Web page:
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Book review: The Chemical Age

by Bibiana Campos-Seijo
July 26, 2021 | A version of this story appeared in Volume 99, Issue 27


Summer is a good time for reading. The longer days and the fact that many of us take vacation offer the opportunity to catch up on the list of books that have accumulated on our desks, shelves, and electronic readers.

Last week, I mentioned two books that would make great additions to your reading list: Nose Dive by Harold McGee and The Joy of Sweat by Sarah Everts. Another book that made it to the pile on my desk is The Chemical Age: How Chemists Fought Disease and Famine, Killed Millions, and Changed Our Relationship with the Earth by Frank A. von Hippel. The author—a professor of ecotoxicology at Northern Arizona University (NAU)—wanted “the reader to achieve a better understanding of why we are where we are in terms of food security, disease outbreaks, chemical warfare and the environmental movement,” according to NAU’s Research News. As such, the book is at the intersection of public health, agriculture, and war, and it offers the reader a satisfying mix of deep research with good storytelling peppered with anecdotes.

Von Hippel explores humanity’s constant war with famine and disease, and how in our quest to eradicate disease vectors and protect crops, we have developed chemicals that damage our health and drive species toward extinction. In The Chemical Age, he captures this history of pesticides—from the potato blight tragedy of the 1840s to the publication of Rachel Carson’s Silent Spring in the 1960s.

The first section of the book focuses on the Irish potato famine, also known as the Great Hunger. Von Hippel immerses us in the desperation of a nation that faced mass starvation when a funguslike organism infested the potato plant, a staple food of the poor at the time.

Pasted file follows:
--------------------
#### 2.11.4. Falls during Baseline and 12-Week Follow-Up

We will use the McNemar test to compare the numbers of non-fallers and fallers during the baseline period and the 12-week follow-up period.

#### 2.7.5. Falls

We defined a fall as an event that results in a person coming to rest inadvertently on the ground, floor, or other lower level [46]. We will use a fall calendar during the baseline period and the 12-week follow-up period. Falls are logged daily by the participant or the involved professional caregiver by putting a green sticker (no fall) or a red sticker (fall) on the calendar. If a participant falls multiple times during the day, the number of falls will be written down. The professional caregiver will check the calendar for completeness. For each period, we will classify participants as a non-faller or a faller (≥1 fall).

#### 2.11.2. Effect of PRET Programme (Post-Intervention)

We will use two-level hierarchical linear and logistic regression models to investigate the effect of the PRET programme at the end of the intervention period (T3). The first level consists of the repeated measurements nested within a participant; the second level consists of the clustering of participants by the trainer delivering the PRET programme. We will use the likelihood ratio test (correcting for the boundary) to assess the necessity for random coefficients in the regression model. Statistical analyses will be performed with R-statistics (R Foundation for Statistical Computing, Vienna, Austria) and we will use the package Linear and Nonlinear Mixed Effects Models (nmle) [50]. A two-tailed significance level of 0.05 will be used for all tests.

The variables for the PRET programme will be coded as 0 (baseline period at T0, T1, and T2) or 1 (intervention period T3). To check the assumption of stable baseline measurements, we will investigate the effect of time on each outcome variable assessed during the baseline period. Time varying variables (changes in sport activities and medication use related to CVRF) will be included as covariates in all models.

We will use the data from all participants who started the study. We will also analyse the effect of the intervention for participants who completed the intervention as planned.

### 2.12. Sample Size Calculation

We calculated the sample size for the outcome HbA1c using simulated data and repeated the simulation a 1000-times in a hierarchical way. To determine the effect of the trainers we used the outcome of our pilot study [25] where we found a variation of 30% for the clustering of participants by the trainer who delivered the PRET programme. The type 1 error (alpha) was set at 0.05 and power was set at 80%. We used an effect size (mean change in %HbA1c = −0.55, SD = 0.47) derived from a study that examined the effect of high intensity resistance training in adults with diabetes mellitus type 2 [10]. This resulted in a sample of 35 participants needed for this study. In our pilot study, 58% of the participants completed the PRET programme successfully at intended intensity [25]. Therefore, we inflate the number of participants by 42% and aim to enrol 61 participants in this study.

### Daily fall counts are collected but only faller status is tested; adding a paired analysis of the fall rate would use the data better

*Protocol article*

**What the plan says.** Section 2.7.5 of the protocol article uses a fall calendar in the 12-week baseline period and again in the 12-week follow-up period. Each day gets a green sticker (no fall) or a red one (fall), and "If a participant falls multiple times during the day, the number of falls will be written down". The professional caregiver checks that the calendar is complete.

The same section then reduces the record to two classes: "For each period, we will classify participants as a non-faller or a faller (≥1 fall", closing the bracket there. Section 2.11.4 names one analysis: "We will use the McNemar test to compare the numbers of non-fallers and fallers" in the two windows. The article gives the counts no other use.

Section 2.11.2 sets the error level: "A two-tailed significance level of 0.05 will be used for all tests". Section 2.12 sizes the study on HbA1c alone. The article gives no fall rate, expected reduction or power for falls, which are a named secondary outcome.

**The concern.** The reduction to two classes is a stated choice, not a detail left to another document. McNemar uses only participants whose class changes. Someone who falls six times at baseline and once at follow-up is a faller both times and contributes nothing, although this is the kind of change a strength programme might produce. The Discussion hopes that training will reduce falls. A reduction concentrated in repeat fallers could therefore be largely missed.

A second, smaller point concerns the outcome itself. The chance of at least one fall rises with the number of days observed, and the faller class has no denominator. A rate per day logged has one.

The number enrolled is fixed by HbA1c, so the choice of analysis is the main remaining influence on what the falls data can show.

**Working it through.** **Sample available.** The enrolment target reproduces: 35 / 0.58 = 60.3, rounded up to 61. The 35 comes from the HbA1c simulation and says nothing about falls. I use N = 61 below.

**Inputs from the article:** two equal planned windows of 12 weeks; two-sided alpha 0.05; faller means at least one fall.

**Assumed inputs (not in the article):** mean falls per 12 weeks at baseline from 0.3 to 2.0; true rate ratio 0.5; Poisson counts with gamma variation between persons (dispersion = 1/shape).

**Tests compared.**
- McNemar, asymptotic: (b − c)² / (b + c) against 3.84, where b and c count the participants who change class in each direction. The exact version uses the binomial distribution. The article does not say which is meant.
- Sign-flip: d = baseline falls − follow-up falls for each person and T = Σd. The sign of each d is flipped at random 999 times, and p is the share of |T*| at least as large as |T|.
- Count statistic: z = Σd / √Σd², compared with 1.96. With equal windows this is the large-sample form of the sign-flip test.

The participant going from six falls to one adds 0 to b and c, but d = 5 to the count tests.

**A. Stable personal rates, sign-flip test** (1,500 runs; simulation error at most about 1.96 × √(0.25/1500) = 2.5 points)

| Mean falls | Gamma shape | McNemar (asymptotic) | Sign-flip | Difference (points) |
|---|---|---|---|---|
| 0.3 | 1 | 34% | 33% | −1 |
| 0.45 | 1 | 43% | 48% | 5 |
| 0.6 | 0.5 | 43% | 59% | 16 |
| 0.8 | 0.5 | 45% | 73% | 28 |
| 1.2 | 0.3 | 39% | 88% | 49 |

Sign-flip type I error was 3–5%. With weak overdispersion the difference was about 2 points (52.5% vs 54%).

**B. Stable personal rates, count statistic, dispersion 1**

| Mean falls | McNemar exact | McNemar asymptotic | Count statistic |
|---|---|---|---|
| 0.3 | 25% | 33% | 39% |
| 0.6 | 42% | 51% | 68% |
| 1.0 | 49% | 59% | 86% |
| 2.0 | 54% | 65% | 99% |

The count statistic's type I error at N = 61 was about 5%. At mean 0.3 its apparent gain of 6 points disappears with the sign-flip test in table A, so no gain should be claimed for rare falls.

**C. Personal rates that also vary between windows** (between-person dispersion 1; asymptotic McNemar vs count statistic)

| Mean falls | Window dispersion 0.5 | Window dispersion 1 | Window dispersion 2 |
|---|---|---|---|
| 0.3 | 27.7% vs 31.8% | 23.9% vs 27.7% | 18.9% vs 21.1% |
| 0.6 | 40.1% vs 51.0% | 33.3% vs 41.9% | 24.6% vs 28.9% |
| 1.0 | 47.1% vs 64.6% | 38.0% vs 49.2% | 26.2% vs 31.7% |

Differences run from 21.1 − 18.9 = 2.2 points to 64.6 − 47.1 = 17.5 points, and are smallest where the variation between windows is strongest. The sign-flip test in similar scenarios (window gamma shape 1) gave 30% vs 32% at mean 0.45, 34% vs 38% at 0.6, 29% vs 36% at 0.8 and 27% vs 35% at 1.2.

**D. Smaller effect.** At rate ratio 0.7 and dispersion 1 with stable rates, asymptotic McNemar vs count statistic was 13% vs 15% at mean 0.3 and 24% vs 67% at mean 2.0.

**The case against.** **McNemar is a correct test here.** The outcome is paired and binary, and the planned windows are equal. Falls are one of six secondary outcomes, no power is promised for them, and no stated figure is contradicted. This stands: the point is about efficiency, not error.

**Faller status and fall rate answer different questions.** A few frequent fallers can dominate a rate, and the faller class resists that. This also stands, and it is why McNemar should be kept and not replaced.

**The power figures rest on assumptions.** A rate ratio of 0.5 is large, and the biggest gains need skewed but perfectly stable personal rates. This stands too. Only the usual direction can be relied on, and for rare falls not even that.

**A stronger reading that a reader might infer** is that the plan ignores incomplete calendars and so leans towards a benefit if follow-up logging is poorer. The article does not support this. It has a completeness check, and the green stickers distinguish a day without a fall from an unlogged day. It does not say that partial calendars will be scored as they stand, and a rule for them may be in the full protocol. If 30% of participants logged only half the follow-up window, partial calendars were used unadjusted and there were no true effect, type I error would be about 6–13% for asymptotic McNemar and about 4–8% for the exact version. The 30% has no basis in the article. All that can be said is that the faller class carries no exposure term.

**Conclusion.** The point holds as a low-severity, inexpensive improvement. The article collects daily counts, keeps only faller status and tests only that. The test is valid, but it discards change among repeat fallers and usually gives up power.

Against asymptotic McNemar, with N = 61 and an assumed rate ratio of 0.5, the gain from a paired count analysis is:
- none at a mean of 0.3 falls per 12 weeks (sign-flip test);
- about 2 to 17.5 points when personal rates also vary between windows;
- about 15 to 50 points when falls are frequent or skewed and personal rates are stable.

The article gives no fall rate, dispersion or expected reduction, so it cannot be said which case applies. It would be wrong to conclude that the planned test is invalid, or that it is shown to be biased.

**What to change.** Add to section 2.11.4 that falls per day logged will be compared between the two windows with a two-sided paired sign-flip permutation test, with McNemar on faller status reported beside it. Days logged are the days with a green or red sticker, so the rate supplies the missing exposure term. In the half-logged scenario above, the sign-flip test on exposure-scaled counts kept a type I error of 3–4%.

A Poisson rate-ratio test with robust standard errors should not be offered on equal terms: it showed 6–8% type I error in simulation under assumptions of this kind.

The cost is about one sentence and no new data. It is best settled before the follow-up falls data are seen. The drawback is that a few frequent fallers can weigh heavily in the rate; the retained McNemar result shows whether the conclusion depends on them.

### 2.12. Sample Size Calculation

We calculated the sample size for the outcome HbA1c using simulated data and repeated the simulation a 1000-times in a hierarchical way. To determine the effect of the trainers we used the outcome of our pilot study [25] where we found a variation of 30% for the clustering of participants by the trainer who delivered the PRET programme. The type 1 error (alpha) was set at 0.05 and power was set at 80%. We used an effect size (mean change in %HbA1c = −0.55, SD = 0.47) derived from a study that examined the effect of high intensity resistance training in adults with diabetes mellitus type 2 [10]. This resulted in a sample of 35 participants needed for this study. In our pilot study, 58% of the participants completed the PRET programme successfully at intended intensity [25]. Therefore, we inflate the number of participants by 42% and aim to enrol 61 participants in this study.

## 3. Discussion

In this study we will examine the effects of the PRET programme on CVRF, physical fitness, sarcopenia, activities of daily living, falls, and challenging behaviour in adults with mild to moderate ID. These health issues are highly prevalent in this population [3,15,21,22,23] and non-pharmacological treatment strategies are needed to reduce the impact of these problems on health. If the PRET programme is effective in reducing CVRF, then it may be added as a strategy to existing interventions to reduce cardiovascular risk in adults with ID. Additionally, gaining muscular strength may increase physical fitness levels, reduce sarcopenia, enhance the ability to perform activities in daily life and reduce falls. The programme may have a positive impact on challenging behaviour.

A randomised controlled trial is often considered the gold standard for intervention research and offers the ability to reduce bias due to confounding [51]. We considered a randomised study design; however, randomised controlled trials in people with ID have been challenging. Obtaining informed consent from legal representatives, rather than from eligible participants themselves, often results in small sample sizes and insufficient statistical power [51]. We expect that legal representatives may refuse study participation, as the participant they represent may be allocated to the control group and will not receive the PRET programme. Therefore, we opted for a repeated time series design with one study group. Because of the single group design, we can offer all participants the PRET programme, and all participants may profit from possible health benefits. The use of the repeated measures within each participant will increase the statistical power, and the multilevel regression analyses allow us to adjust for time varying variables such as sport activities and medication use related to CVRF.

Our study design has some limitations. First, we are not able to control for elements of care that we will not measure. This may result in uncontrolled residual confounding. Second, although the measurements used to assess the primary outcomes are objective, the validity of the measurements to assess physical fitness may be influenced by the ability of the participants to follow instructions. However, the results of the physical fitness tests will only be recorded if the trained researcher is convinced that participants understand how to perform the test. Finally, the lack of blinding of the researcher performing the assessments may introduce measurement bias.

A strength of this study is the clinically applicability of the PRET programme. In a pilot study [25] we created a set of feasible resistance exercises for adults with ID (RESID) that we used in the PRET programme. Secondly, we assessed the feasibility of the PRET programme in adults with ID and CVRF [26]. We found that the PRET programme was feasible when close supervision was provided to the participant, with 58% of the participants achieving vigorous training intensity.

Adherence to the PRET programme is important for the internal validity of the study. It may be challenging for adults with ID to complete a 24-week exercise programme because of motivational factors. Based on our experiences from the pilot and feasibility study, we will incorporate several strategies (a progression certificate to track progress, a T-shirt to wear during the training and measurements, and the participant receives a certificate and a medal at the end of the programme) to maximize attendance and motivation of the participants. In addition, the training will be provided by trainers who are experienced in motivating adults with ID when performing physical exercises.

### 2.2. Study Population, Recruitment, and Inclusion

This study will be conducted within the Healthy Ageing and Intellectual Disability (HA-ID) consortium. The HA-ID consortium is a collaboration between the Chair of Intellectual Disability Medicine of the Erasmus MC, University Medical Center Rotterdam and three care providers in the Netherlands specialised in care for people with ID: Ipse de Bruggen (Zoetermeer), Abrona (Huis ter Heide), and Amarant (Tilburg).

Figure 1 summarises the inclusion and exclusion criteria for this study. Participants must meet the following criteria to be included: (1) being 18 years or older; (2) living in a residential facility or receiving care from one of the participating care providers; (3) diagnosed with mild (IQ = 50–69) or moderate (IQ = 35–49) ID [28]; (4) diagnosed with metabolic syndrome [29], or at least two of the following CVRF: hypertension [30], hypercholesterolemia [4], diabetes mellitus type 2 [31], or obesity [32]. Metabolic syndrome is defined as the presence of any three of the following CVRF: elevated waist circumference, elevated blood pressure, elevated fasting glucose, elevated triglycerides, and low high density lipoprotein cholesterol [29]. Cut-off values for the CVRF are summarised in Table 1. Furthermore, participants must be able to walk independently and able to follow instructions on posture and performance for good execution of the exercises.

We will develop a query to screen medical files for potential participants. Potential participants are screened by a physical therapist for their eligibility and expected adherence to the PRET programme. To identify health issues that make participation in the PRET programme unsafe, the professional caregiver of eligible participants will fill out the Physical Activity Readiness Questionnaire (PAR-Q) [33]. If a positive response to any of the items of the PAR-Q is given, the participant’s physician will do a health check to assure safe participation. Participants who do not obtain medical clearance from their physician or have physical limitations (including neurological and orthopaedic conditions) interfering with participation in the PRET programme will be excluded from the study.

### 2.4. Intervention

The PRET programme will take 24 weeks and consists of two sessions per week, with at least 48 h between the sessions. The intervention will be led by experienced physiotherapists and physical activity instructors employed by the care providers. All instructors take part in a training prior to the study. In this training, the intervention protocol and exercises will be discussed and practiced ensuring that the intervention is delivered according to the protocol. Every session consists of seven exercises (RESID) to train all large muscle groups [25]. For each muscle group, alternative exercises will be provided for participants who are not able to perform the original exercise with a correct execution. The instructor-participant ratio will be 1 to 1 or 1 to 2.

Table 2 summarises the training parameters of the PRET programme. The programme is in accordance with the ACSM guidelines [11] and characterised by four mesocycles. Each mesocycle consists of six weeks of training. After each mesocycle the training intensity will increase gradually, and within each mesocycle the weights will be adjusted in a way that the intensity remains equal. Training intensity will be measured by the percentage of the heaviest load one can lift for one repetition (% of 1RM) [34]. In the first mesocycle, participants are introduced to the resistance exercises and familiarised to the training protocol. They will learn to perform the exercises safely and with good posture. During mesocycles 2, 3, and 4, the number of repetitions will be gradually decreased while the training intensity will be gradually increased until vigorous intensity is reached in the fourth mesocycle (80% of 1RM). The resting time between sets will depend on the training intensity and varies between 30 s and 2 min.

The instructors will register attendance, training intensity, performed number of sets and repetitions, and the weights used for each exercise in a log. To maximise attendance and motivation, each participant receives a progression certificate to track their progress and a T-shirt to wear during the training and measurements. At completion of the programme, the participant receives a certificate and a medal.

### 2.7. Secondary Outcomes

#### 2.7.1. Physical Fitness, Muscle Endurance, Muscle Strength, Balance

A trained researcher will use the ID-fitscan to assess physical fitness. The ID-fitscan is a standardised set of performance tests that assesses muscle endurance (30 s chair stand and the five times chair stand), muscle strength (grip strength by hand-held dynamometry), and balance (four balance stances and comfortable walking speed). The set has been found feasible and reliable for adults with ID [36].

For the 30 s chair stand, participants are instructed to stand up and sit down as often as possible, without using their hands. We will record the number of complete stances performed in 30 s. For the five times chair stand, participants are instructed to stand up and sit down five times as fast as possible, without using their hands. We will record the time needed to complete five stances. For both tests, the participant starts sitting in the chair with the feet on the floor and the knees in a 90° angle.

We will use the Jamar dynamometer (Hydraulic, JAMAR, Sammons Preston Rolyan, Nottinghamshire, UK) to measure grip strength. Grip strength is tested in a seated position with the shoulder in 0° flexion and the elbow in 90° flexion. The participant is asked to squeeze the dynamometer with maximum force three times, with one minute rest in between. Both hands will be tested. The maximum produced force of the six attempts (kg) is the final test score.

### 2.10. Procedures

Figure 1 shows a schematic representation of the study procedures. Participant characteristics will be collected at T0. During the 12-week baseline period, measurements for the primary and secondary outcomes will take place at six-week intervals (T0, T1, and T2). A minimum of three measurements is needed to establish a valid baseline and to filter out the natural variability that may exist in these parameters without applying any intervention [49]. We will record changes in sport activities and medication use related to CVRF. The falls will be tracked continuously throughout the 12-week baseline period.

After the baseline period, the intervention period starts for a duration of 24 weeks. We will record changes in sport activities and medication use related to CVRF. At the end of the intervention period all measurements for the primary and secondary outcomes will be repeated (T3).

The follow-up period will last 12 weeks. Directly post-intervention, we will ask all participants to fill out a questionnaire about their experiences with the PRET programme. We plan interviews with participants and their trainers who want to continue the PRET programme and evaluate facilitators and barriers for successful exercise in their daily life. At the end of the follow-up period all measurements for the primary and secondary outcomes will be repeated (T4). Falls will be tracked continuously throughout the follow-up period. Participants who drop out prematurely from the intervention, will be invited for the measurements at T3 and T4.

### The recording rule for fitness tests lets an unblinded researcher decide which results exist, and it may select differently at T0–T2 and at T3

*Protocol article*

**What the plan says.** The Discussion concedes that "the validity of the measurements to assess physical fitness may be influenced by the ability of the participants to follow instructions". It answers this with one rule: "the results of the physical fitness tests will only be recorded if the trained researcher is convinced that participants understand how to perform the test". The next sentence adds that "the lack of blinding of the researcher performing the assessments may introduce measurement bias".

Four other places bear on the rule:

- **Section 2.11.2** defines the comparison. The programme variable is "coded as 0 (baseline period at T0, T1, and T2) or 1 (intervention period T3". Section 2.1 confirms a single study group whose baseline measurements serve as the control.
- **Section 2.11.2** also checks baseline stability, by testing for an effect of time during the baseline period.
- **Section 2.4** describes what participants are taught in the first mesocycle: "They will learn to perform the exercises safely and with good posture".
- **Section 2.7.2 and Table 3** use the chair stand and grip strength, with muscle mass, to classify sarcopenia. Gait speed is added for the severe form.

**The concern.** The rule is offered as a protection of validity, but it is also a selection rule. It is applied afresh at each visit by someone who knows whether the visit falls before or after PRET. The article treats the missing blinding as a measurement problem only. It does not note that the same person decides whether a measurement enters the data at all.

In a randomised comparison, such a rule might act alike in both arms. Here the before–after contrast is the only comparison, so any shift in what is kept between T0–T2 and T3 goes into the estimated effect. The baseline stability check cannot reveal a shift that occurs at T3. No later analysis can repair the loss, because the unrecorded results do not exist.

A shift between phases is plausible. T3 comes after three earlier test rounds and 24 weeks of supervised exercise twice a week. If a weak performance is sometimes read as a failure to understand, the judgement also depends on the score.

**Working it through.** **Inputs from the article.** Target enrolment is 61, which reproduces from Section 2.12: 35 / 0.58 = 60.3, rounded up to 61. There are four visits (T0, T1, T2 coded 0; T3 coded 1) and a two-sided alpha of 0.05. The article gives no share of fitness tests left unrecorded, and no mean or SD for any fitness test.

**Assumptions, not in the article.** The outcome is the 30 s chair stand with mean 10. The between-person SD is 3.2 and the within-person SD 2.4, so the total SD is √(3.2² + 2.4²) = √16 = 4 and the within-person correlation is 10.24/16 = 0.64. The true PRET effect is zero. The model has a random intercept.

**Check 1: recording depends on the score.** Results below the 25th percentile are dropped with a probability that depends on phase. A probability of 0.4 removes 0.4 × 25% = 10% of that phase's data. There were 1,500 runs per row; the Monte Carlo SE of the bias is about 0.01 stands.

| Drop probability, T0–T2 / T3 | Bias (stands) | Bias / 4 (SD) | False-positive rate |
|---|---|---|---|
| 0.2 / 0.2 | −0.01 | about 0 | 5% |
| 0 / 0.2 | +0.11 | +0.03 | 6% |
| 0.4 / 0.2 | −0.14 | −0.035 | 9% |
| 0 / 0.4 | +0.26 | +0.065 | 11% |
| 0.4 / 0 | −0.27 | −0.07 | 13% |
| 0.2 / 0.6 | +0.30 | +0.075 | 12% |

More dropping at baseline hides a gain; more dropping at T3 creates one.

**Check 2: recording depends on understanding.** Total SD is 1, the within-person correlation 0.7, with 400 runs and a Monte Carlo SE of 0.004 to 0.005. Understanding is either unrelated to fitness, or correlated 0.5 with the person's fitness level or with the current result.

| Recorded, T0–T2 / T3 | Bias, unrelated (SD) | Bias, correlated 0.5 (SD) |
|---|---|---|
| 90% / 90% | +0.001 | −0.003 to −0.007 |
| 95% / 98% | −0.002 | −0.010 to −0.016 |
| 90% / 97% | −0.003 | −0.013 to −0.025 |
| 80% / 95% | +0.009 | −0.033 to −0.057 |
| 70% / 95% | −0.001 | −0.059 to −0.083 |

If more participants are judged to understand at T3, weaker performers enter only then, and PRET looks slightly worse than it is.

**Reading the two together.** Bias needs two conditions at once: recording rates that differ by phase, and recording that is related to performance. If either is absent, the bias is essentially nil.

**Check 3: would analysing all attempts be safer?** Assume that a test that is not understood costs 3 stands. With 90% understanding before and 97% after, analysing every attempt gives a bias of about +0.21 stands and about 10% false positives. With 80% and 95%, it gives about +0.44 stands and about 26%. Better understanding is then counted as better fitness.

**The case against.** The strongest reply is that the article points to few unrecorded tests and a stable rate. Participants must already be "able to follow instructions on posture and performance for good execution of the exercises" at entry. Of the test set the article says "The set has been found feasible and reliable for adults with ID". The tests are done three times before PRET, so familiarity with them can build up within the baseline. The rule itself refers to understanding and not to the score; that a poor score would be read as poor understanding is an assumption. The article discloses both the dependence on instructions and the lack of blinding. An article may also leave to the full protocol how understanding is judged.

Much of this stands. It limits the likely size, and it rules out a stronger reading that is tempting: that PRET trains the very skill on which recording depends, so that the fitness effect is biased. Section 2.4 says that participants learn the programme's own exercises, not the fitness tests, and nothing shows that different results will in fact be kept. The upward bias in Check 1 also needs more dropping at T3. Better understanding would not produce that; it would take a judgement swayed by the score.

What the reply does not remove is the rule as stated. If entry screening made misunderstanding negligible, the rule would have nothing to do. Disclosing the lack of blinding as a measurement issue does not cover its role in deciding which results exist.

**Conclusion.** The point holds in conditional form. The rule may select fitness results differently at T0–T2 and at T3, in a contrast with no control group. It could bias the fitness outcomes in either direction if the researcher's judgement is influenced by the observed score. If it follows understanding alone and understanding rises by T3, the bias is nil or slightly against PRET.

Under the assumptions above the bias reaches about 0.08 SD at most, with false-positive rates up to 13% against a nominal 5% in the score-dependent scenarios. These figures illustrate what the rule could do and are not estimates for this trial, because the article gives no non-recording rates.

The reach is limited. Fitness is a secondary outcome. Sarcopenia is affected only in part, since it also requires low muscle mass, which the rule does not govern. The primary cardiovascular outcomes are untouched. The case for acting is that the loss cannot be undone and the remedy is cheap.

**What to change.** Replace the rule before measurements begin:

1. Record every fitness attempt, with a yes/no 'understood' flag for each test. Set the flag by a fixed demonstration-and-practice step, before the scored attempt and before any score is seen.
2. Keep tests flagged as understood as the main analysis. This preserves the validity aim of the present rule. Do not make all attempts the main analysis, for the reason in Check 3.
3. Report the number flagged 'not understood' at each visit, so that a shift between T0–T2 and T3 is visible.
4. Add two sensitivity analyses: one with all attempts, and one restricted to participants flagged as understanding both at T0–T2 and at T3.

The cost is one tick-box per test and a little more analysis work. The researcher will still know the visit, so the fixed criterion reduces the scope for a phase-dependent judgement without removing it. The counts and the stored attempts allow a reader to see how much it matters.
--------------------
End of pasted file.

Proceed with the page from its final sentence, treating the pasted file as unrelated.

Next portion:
The second section concentrates on diseases transmitted to humans by animals, including malaria, yellow fever, typhus, and bubonic plague. Von Hippel tells us about the pioneering work of Robert Koch and Louis Pasteur, the fathers of bacteriology, who established the germ theory of disease and unleashed a revolution in medicine.

Part 3 is dedicated to war. Fritz Haber features in this section as the chemist behind not only the process for fixing atmospheric nitrogen to produce fertilizers but also the first chemical weapons deployed by the German armies during World War I.

The fourth section of The Chemical Age charts the birth of the environmental movement. By the second half of the 20th century, it was clear that overuse of pesticides was not only causing organism resistance and loss of effectiveness but also substantial loss of wildlife. The publication of Silent Spring in 1962 was a watershed moment that mobilized communities to use their voices in decisions that affected the environment around them.

The epilogue is a fascinating read, as von Hippel explains his personal motivation “to write about the interplay of scientists, chemistry, progress and tragedy.” He reveals his family connections to James Franck—his great-grandfather—a chemist and Nobel laureate who had worked with Fritz Haber to test the efficacy of gas masks during World War I and later resigned his post as director of the Second Institute for Experimental Physics at the University of Göttingen to protest Nazi antisemitism.

Franck is known for an anecdote related to his Nobel medal, which he had entrusted to Niels Bohr for safekeeping. In 1940, when Germany invaded Denmark, chemist George de Hevesy prevented the German army from taking Franck and Max von Laue’s medals by dissolving them in aqua regia and placing the solution on a shelf in his lab at the Niels Bohr Institute. After the war, he returned to find the acid solution undisturbed, extracted the gold out of the acid, and sent it to the Nobel Society, which then recast the Nobel Prize medals.

All in all, the book is a fascinating account of the unintended consequences of humanity’s battle with famine and disease.

Views expressed on this page are those of the author and not necessarily those of ACS.


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